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The supplement to Ludwig Alsdorf's Kleine Schriften: a review article

  • J. C. Wright (a1)

Extract

Continuing the work of Jacobi and Lüders, Ludwig Alsdorf made a decisive contribution to Middle Indian studies, above all to the elucidation of its prosody and the evolution of its narrative literature. He died some four years after the appearance in 1974 of his original Kleine Schriften, edited by Albrecht Wezler.1 The supplementary volume, also edited by Wezler,2 includes six articles from the period 1974–78, together with a welcome reprinting of the important monograph of 1962 in which he surveyed the distinctly non-vegetarian appreciation of the cow that helped to give rise to the Hindu, Buddhist, and Jain literatures of Ahiṃsā.3

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1 Short notice in BSOAS, 39/3, 1976, 715f.

2 Alsdorf, Ludwig, Kleine Schriften Nachtragsband hrsg. von Albrecht Wezler. (Glasenapp-Stiftung, Bd. 35.) viii, 763935, Stuttgart: Franz Steiner Verlag, 1998.

3 Beiträge zur Geschichte von Vegetarismus und Rinderverehrung, (Akad. d. Wiss. u. d. Lit., Abh. Geistes-und Sozialwissenschaftliche KI. Jg. 1961, Nr. 6, 557 625), Mainz, Wiesbaden, 1962. (Kl. Schr. Nachtr., 831 ff.)

4 ‘The impious brahman …’, in Cousins, L. et al. (ed.), Buddhist studies in honour of J. B. Horner, Dordrecht and Boston, MA, 1974, 913. (Kl. Schr. Nachtr., 763ff.); ‘Zwei Proben der Volksdichtung aus dem alten Magadha’, in Beiträge zur Indienforschung: Ernst Waldschmidt zum 80. Geburtstag gewidmet, (Veröffentlichungen des Museums für Indische Kunst Berlin, 4), Berlin, 1977, 1724. (Kl. Schr. Nachtr., 777ff.); Das Bhūridatta-Jātaka’, WZKS, 21, 1977, 2555. (Kl. Schr. Nachtr., 785ff.)

5Pali miscellanies’, StII, 1, 1975, 109117. (Kl. Schr. Nachtr., 768ff.) The original publication's mistake in listing this under the title ‘Pali miscellanies: uddhaṃsarā’ has not been corrected in the reprint; the plural ‘miscellanies’ is Alsdorf's own Germanism.

6 Williams, R., Two Prakrit versions of the Manipaticarita, (Forlong Fund, 26), RAS, 1959.

7 For metrical reasons, *māgahīĕ is to be read instead of magahīē: Alsdorf, 778, n. 7.

8 The idea of an eastern charmer underlies the nomenclature of Jayakīrti and Hemacandra (H. D. Velankar, Jayadāman, Bombay, [1949], 28): their ‘Māgadhī’ Vaitālīya refers to Upahāsinī (with resolution of a long syllable in the posterior cadence) and its converse Paścimantikā (resolution in the prior cadence). Synonyms of those terms, Cāruhāsinī and Aparāntikā, distinguish the two samavṛtta possibilities. Then the compass is boxed afresh to provide for syncopated gaṇas: Prācyavṇtti, Udīcyavṇtti, Dakṣiṇāntikā, Āpātalikā.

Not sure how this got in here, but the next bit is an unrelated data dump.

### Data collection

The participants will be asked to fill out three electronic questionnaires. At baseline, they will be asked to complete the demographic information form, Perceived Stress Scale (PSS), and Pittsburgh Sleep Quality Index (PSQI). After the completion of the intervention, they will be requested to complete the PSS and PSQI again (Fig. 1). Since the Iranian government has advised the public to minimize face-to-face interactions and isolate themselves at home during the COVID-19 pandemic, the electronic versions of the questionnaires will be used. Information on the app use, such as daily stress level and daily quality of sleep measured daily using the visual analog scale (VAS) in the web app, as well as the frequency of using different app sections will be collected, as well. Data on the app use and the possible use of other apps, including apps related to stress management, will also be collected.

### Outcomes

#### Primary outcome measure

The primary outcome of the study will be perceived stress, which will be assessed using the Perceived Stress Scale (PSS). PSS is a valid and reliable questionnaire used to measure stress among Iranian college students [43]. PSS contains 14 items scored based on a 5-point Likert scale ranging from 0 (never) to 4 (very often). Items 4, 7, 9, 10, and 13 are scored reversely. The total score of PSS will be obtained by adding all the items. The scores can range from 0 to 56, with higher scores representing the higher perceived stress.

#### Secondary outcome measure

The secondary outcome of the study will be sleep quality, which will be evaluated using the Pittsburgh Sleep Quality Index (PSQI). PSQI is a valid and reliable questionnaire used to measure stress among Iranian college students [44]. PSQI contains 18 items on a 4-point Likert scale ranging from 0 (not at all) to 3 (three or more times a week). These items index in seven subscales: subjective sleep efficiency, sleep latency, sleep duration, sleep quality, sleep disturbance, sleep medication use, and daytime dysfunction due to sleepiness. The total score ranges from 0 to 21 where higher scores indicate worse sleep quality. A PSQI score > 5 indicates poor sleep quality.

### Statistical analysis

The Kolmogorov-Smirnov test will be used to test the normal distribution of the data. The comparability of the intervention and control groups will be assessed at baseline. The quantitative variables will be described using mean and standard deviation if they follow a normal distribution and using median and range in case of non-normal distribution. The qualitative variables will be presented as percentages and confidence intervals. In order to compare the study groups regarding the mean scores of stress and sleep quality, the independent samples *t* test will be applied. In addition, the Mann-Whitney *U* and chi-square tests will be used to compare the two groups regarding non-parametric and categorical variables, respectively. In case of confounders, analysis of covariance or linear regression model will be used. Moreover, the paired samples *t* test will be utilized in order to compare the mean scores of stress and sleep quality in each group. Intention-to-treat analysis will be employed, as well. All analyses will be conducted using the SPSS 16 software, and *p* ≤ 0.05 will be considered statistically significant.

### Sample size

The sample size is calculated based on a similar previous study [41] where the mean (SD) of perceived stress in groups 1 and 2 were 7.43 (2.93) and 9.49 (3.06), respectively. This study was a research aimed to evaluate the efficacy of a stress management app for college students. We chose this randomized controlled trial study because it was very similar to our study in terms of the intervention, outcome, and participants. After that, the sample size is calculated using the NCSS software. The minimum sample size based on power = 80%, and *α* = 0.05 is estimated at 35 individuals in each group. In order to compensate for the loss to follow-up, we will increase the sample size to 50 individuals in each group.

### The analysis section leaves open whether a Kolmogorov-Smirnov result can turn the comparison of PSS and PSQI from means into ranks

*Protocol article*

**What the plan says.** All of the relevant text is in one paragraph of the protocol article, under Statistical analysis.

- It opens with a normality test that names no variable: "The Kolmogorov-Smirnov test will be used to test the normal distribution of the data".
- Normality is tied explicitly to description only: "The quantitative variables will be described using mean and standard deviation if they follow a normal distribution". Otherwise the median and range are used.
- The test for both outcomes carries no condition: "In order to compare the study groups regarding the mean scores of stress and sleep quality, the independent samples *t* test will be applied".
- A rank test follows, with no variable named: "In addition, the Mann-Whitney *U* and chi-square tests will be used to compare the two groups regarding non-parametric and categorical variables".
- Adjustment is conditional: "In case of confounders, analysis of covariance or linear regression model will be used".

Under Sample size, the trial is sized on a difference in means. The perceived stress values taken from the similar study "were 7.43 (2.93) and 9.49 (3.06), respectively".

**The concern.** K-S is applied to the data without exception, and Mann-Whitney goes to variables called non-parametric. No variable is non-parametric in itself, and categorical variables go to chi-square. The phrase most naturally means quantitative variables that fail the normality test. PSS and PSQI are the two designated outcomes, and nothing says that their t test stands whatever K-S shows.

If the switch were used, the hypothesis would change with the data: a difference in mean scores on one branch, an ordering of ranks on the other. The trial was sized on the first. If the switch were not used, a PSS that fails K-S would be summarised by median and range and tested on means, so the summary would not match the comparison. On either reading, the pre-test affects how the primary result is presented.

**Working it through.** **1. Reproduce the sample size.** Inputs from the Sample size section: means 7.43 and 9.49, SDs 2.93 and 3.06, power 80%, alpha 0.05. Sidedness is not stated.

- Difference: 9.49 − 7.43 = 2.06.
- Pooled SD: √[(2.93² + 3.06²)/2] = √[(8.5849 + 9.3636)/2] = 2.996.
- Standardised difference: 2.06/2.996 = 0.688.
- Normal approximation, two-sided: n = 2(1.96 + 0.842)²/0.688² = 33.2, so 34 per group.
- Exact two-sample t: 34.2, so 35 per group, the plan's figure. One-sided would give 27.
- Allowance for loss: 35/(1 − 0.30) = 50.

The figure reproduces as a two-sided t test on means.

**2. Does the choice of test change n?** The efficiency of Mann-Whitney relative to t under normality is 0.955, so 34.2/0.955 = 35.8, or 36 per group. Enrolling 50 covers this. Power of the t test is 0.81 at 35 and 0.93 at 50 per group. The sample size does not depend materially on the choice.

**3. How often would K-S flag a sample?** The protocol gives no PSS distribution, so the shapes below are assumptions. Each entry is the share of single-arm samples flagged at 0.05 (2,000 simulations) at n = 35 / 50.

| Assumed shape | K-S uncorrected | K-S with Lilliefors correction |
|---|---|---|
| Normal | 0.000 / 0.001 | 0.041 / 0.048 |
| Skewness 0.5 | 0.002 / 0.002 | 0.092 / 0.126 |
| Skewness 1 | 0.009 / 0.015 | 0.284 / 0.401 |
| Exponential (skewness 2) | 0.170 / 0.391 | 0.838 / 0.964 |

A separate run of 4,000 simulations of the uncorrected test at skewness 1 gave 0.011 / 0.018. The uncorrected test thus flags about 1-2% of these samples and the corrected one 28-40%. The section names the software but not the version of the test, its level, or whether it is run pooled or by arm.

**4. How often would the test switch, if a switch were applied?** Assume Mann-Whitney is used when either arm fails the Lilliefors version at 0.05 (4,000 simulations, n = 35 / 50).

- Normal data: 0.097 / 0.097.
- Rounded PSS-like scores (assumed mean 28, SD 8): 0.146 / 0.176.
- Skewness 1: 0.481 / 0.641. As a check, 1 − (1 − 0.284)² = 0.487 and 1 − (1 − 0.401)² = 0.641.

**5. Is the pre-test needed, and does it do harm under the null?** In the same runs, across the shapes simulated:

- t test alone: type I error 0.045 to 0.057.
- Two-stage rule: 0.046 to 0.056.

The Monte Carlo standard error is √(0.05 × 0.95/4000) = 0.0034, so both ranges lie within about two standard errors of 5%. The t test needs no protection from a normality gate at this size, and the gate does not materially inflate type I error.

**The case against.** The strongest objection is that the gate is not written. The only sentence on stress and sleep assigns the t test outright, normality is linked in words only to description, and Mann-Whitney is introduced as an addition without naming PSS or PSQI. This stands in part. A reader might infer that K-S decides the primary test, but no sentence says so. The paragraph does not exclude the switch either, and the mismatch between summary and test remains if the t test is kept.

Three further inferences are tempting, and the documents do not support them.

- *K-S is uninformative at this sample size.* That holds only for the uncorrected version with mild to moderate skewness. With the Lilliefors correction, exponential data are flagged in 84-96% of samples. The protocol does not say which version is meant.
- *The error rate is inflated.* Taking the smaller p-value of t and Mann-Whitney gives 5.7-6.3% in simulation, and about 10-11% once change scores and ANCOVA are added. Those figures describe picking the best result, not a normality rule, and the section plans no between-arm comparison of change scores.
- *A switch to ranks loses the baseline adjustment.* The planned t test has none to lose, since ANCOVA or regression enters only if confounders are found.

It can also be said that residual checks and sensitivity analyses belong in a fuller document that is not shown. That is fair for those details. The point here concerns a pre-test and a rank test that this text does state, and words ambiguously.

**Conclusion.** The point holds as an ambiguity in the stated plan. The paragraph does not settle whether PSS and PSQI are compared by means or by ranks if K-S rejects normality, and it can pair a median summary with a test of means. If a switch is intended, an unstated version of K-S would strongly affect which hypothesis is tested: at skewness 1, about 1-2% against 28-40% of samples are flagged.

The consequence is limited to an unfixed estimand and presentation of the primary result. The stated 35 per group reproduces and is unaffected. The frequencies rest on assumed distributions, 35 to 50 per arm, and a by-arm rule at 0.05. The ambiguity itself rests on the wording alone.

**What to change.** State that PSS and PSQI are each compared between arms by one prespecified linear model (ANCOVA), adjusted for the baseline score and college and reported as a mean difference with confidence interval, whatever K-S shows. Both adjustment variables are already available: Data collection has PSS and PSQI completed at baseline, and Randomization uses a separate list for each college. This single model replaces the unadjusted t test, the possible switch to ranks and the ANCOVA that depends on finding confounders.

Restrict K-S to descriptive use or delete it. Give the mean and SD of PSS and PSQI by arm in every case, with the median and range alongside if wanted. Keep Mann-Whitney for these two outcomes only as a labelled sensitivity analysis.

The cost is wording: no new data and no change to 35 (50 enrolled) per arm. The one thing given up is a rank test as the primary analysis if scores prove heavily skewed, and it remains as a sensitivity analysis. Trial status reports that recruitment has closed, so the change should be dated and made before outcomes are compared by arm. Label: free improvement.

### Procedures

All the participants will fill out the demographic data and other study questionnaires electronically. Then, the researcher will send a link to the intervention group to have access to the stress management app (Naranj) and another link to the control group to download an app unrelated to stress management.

Velankar observed that Virahānka's Vṛttijatisamuccaya, possibly earlier, specifies poetry in Mg. language: to magahia tti lakkhaṇe nimmāam ti muṇesu sundari (‘tato māgadhikā iti lakṣaṇam nirmitam iti jānīhi sundari’). It also envisages a seductive Cārunetrikā Sundarī as using the variant, exemplified as a deviant fixed-quantity Vaitālīya with opening spondee–anapaest (veāliaaṃ) for the two anapaests (vaiāliaam) of his regular ‘Vaitālīya’; but the definition of its prosodic deviation is corrupt (Velankar read it as veāliaaṃ rasau lasau in JBBRAS, 1929, 58). Such a presentation could easily have led Hemacandra, etc., to imagine that ‘Māgadhikā’ had to do with resolution (Upahāsinī Māgadhī versus Paścimāntikā) and with samavṛtta (Caruhasini versus Aparantikā). It supports Alsdorf's view that the feminine labels designate girls: but Virahānka may have intended a regular neuter *magahiaṛ ti rather than māgahia tti.

9 Kleinere Sanskrittexte i: Bruchstücke buddh. Dramen, rept. Wiesbaden, 1979. As punishment she suggests a bite for the lover and an alcoholic brew for the Vidūṣaka (Lüders, p. 27, n. 1). It cannot be proved that the three references to Rajgir and the mention of sreṣṭhiputra (p. 25) belong to the gaṇikā play.

10 The Maithili and Kashmir readings are imperfectly collated in Kanjilal, D. K., A reconstruction, Calcutta, 1980, 302. Kanjilal's Bengali and Nagari readings are substantially those of the editions, and his own ‘reconstruction’ is identical with Pischel's second edition, which introduced, without reasonable MS support, śahaye, ye, vivayyaṇīake, paśumāli . Like the first Calcutta ed., Wilson's Nagari MS (apud Böhtlingk) had dental s throughout. Like Pischel's oldest Bengali, Colebrooke's Nagari seems to have had s apart from some typical Bengali Sanskritization (ese samāsādie, but paśu-, śuṇuta, śottie): but Böhtlingk registered dental s forms only incidentally. Kashmiri s readings also bring the text into full agreement with the Amg. māgahī of Mpc.